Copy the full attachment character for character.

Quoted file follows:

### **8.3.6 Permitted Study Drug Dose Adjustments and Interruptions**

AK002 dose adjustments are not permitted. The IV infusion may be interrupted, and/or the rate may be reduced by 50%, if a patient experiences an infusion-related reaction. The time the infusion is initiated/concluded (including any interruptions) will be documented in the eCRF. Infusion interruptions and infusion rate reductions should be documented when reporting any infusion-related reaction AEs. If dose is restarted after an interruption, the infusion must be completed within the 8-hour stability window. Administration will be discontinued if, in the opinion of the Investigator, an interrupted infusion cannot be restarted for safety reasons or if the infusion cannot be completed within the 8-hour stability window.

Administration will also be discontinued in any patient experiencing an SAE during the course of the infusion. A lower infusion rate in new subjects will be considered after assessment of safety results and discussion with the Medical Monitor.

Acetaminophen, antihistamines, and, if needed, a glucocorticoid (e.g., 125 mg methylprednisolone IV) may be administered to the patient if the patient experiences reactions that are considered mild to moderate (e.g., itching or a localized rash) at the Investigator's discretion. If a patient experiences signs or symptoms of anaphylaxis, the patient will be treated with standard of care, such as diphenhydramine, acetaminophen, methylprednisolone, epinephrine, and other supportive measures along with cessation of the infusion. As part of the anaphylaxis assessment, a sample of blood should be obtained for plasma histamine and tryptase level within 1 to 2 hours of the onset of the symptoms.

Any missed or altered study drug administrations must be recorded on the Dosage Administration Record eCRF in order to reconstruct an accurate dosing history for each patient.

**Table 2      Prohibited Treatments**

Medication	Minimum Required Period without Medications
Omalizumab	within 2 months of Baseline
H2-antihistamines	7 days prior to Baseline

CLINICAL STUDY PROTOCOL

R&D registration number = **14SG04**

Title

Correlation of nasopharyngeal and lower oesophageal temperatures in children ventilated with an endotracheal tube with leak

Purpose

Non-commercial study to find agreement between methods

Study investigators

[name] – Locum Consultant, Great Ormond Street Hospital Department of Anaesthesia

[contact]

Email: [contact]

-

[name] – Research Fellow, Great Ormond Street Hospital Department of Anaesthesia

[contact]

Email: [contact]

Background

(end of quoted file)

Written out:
### **8.3.6 Permitted Study Drug Dose Adjustments and Interruptions**

AK002 dose adjustments are not permitted. The IV infusion may be interrupted, and/or the rate may be reduced by 50%, if a patient experiences an infusion-related reaction. The time the infusion is initiated/concluded (including any interruptions) will be documented in the eCRF. Infusion interruptions and infusion rate reductions should be documented when reporting any infusion-related reaction AEs. If dose is restarted after an interruption, the infusion must be completed within the 8-hour stability window. Administration will be discontinued if, in the opinion of the Investigator, an interrupted infusion cannot be restarted for safety reasons or if the infusion cannot be completed within the 8-hour stability window.

Administration will also be discontinued in any patient experiencing an SAE during the course of the infusion. A lower infusion rate in new subjects will be considered after assessment of safety results and discussion with the Medical Monitor.

Acetaminophen, antihistamines, and, if needed, a glucocorticoid (e.g., 125 mg methylprednisolone IV) may be administered to the patient if the patient experiences reactions that are considered mild to moderate (e.g., itching or a localized rash) at the Investigator's discretion. If a patient experiences signs or symptoms of anaphylaxis, the patient will be treated with standard of care, such as diphenhydramine, acetaminophen, methylprednisolone, epinephrine, and other supportive measures along with cessation of the infusion. As part of the anaphylaxis assessment, a sample of blood should be obtained for plasma histamine and tryptase level within 1 to 2 hours of the onset of the symptoms.

Any missed or altered study drug administrations must be recorded on the Dosage Administration Record eCRF in order to reconstruct an accurate dosing history for each patient.

**Table 2      Prohibited Treatments**

Medication	Minimum Required Period without Medications
Omalizumab	within 2 months of Baseline
H2-antihistamines	7 days prior to Baseline

CLINICAL STUDY PROTOCOL

R&D registration number = **14SG04**

Title

Correlation of nasopharyngeal and lower oesophageal temperatures in children ventilated with an endotracheal tube with leak

Purpose

Non-commercial study to find agreement between methods

Study investigators

[name] – Locum Consultant, Great Ormond Street Hospital Department of Anaesthesia

[contact]

Email: [contact]

-

[name] – Research Fellow, Great Ormond Street Hospital Department of Anaesthesia

[contact]

Email: [contact]

Background